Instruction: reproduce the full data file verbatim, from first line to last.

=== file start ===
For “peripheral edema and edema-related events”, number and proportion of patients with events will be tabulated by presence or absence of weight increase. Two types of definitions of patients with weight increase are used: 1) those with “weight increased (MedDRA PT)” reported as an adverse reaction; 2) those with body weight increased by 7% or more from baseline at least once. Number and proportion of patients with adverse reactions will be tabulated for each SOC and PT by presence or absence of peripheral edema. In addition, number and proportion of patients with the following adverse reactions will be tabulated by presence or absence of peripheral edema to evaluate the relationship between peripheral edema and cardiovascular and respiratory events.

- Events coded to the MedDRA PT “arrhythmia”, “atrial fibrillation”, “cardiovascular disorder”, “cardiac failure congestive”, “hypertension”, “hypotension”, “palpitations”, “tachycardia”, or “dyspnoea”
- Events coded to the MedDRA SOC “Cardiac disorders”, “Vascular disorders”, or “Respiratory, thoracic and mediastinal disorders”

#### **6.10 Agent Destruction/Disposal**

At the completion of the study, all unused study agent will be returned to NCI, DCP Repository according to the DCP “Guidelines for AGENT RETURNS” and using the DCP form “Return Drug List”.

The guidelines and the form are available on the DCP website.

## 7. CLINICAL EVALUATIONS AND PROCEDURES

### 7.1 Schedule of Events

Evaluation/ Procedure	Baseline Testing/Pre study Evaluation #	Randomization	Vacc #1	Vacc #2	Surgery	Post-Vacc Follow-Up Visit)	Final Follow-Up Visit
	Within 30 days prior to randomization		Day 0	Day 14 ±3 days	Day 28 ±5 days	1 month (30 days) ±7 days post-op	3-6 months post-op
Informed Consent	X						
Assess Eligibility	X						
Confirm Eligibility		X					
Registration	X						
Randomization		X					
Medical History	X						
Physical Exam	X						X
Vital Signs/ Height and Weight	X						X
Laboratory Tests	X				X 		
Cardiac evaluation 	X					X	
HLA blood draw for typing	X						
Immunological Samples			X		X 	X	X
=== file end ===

For “peripheral edema and edema-related events”, number and proportion of patients with events will be tabulated by presence or absence of weight increase. Two types of definitions of patients with weight increase are used: 1) those with “weight increased (MedDRA PT)” reported as an adverse reaction; 2) those with body weight increased by 7% or more from baseline at least once. Number and proportion of patients with adverse reactions will be tabulated for each SOC and PT by presence or absence of peripheral edema. In addition, number and proportion of patients with the following adverse reactions will be tabulated by presence or absence of peripheral edema to evaluate the relationship between peripheral edema and cardiovascular and respiratory events.

- Events coded to the MedDRA PT “arrhythmia”, “atrial fibrillation”, “cardiovascular disorder”, “cardiac failure congestive”, “hypertension”, “hypotension”, “palpitations”, “tachycardia”, or “dyspnoea”
- Events coded to the MedDRA SOC “Cardiac disorders”, “Vascular disorders”, or “Respiratory, thoracic and mediastinal disorders”

#### **6.10 Agent Destruction/Disposal**

At the completion of the study, all unused study agent will be returned to NCI, DCP Repository according to the DCP “Guidelines for AGENT RETURNS” and using the DCP form “Return Drug List”.

The guidelines and the form are available on the DCP website.

## 7. CLINICAL EVALUATIONS AND PROCEDURES

### 7.1 Schedule of Events

Evaluation/ Procedure	Baseline Testing/Pre study Evaluation #	Randomization	Vacc #1	Vacc #2	Surgery	Post-Vacc Follow-Up Visit)	Final Follow-Up Visit
	Within 30 days prior to randomization		Day 0	Day 14 ±3 days	Day 28 ±5 days	1 month (30 days) ±7 days post-op	3-6 months post-op
Informed Consent	X						
Assess Eligibility	X						
Confirm Eligibility		X					
Registration	X						
Randomization		X					
Medical History	X						
Physical Exam	X						X
Vital Signs/ Height and Weight	X						X
Laboratory Tests	X				X 		
Cardiac evaluation 	X					X	
HLA blood draw for typing	X						
Immunological Samples			X		X 	X	X